Vera Morton graduates today from Virginia Western Community College in Roanoke. So will 783 others, but her story deserves special attention: She’s one of the students who were locked out of school during Massive Resistance when some Virginia localities shut down their schools rather than allow even a single Black child to sit in a classroom with a white child.
Morton was from Prince Edward County, whose schools were shut down the longest – from 1959 to 1964. She’s now 67 and just now able to graduate from college. Morton was able to attend school today thanks to a scholarship program that Virginia set up in 2004 to pay for the belated education of those who were denied the opportunity earlier. Lisa Vernon Sparks told Morton’s story in an article for Cardinal News that published Thursday; I’m here today to tell you, as Paul Harvey might say, the rest of the story.
Here’s the main thing to know: This program is going to run out of students before it runs out of money.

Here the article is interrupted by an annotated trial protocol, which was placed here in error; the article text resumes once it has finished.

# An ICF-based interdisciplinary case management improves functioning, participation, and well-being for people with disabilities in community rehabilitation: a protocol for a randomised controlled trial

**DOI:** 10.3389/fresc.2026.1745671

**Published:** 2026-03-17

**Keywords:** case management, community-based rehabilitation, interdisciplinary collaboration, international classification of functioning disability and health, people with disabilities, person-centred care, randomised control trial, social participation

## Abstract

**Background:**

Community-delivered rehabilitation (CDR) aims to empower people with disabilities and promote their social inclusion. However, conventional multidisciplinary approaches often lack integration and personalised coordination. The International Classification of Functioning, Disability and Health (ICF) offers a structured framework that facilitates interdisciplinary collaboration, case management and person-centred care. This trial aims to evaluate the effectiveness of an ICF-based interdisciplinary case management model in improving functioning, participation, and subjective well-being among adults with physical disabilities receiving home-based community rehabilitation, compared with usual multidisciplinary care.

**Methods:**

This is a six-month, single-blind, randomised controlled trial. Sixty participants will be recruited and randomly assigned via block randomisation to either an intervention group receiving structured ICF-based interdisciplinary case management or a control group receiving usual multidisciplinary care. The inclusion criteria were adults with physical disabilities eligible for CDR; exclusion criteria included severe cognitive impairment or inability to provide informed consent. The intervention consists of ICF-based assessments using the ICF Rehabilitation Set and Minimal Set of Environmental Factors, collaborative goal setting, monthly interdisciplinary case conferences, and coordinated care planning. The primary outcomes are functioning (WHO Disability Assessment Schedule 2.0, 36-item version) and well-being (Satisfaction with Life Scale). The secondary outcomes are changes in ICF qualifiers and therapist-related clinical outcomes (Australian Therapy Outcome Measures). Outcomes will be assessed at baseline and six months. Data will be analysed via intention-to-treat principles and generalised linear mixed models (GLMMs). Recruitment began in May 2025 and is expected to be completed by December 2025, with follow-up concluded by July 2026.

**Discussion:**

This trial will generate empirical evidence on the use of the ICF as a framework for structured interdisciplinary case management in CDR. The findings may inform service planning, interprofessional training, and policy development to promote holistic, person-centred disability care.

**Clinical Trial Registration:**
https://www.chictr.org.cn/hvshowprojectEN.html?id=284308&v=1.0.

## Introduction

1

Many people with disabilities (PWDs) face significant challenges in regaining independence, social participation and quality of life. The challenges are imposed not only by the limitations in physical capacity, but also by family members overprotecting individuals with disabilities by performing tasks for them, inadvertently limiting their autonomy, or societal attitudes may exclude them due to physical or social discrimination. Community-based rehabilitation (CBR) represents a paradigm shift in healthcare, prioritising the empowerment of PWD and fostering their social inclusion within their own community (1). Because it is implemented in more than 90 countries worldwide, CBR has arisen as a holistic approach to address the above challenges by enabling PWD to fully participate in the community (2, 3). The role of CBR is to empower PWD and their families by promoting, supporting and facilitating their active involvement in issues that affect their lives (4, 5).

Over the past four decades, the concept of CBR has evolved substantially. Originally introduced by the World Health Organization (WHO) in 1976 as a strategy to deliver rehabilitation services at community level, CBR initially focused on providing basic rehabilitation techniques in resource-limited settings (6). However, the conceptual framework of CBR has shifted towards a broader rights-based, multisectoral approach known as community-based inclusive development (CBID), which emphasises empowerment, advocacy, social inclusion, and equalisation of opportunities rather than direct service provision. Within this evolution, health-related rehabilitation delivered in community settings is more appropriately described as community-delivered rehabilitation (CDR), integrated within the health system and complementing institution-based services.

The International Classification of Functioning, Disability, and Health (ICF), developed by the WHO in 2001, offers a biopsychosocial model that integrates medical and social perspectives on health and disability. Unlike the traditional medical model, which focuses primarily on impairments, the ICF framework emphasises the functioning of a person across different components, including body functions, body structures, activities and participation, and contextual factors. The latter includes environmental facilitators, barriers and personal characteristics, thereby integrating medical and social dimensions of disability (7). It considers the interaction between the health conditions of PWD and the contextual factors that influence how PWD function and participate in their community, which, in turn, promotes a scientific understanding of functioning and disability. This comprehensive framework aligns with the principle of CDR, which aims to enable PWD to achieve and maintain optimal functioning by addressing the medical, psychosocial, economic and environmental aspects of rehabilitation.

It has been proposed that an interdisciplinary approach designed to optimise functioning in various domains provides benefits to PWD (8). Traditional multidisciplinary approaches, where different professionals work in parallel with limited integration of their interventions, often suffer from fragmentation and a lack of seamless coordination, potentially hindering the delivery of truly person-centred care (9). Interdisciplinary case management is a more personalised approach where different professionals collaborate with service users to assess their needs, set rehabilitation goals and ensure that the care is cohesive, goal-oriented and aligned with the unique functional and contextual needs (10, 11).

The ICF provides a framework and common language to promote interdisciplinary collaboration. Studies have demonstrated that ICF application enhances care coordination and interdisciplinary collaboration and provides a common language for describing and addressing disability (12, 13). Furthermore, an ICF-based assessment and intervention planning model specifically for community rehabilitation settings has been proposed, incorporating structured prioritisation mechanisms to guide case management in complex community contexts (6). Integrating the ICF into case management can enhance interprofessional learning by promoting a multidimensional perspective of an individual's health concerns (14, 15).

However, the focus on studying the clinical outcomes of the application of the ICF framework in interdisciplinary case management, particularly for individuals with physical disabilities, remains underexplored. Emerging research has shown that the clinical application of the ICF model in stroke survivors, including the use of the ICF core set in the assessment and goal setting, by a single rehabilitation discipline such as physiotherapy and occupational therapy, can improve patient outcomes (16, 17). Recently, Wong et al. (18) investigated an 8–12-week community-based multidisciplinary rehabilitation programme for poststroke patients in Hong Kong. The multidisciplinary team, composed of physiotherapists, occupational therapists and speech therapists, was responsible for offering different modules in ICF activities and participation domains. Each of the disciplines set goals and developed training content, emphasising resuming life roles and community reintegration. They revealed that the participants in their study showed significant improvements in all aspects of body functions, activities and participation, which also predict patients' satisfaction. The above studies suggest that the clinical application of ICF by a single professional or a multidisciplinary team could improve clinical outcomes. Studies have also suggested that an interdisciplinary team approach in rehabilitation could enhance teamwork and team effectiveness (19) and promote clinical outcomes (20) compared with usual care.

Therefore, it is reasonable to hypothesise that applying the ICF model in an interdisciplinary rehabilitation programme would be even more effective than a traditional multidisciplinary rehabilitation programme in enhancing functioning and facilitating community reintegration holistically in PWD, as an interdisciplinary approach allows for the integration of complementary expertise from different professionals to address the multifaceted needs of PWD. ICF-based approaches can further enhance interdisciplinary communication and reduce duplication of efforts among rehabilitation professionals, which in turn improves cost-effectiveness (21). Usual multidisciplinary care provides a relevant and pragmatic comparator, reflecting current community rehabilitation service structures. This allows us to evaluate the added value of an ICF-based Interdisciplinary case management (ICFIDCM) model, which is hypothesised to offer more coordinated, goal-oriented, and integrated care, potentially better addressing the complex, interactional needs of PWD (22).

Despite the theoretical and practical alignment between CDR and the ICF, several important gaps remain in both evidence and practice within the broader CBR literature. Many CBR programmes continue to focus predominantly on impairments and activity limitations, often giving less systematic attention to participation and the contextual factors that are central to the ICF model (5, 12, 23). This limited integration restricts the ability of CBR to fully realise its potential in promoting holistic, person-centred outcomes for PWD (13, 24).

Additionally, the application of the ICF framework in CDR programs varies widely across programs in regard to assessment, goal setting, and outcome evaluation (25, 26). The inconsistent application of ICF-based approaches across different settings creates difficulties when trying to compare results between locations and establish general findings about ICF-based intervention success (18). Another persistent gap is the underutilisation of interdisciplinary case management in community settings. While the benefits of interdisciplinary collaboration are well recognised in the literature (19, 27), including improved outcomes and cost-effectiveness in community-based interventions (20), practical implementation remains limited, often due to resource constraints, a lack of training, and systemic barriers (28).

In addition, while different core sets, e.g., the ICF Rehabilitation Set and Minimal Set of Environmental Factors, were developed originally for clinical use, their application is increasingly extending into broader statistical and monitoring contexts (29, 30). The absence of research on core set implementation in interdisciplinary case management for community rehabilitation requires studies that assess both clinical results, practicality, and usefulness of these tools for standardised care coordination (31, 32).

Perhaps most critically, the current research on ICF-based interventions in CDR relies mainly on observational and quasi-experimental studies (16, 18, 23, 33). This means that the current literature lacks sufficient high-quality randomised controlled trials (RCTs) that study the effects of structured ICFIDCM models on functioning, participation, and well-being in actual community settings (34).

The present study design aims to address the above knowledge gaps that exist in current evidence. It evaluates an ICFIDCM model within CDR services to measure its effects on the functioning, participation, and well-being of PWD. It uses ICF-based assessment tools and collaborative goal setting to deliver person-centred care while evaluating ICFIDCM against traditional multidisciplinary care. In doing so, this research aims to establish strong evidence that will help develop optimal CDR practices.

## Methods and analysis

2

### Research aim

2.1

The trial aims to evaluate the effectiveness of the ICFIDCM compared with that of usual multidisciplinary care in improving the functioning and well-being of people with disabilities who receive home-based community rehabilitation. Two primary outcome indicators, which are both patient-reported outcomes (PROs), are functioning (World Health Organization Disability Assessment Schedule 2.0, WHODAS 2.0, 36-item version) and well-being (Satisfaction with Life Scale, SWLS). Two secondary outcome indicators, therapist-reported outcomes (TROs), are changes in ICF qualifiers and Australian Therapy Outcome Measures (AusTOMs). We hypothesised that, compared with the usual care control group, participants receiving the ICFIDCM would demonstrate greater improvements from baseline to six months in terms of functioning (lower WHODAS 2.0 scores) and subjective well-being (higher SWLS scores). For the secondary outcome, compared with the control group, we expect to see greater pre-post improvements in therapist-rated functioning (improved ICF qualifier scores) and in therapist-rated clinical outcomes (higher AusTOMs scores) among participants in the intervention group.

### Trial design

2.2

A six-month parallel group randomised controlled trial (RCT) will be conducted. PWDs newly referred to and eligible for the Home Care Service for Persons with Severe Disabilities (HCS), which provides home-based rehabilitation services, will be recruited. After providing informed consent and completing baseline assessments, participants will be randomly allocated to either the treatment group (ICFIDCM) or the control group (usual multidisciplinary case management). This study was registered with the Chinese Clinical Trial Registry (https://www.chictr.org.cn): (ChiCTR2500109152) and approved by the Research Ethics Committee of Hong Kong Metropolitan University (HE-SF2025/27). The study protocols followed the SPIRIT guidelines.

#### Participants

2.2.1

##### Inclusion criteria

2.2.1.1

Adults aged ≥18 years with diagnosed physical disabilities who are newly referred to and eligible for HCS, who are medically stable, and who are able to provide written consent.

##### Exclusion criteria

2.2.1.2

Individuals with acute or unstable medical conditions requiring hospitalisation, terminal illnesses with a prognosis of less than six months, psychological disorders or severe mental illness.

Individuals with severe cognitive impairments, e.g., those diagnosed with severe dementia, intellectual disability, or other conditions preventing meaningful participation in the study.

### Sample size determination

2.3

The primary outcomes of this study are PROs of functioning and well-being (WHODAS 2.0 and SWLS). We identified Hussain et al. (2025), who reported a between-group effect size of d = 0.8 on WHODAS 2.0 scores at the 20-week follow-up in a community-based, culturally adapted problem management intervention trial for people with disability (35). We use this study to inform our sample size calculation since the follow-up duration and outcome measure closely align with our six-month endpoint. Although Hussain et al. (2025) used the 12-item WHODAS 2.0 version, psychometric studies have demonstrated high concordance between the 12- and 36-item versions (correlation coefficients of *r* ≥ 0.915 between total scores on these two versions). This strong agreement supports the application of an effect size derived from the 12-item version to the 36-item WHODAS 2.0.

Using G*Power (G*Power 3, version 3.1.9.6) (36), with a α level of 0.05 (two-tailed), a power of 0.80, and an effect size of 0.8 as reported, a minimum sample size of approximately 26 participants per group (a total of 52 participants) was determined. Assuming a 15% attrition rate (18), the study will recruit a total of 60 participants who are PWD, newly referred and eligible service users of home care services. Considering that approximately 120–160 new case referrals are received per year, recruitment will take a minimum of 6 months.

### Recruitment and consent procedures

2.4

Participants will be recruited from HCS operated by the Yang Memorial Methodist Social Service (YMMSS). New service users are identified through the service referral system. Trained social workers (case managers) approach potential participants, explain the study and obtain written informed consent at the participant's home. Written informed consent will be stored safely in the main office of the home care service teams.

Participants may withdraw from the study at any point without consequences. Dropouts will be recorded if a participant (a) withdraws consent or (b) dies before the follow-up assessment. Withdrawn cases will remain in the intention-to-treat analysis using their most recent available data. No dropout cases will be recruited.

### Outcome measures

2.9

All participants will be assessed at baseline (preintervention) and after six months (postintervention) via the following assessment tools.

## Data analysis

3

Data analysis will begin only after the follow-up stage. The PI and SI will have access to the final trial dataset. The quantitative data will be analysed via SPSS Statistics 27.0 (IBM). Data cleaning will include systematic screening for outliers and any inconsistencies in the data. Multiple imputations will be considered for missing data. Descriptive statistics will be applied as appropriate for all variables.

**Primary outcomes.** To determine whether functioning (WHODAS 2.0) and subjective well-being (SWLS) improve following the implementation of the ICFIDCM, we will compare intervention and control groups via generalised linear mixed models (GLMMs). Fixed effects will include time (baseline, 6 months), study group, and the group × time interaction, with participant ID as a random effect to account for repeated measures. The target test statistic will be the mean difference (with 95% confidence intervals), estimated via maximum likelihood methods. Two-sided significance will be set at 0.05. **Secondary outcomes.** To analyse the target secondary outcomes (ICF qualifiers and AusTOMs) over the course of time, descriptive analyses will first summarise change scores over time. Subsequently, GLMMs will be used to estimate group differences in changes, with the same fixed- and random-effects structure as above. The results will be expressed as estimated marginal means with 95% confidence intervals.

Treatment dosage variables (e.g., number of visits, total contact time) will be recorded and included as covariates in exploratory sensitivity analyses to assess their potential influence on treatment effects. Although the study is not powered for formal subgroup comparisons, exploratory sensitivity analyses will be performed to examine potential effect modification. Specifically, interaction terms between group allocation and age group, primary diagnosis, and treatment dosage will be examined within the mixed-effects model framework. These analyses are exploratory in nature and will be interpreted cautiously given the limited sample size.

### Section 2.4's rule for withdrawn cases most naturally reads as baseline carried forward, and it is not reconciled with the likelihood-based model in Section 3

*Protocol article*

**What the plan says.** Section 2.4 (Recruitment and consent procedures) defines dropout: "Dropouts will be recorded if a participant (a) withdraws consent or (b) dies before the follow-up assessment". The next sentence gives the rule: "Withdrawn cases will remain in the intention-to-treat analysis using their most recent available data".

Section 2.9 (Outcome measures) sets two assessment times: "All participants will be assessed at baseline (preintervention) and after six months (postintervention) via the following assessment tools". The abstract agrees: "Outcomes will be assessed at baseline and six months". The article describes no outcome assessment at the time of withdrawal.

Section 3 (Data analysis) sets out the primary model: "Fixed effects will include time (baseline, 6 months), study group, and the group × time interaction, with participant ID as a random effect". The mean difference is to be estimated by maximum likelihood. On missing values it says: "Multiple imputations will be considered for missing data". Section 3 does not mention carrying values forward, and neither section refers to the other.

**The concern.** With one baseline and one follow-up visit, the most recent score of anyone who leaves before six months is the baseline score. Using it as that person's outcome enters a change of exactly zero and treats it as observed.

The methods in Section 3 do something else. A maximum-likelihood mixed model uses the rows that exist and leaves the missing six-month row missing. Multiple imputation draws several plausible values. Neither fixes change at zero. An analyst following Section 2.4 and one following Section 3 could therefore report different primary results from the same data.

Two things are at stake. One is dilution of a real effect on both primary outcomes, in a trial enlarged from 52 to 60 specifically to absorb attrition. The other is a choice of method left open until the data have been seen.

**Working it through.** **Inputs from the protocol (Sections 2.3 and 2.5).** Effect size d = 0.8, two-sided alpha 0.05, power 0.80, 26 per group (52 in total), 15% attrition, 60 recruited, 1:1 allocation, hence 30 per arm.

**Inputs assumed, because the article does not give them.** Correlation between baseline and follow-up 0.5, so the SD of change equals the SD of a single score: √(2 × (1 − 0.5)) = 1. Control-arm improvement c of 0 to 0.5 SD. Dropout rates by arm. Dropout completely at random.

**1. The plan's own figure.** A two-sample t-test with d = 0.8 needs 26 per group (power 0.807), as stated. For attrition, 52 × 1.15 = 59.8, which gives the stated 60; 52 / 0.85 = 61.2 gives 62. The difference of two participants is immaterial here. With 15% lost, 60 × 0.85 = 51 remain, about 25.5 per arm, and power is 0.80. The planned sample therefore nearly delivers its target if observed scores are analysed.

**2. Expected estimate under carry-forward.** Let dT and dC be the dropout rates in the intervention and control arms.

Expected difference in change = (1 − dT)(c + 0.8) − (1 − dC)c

The scholarship program began with $1,050,000 from the state and then a $1 million donation from Charlottesville philanthropist John Kluge. That’s $2,050,000. Then came $19,402.82 in other donations. Add in interest and you eventually get to $2,293,842.72 in available funds. Over the course of the program, the state has awarded $1,299,163.63 in scholarship funds. (All this data comes from the Division of Legislative Services, by the way.) That leaves $994,679.09. That number may come down some, as any lingering bills from the recent semester trickle in, according to Lily Jones of the Division of Legislative Services. But it won’t come down that much.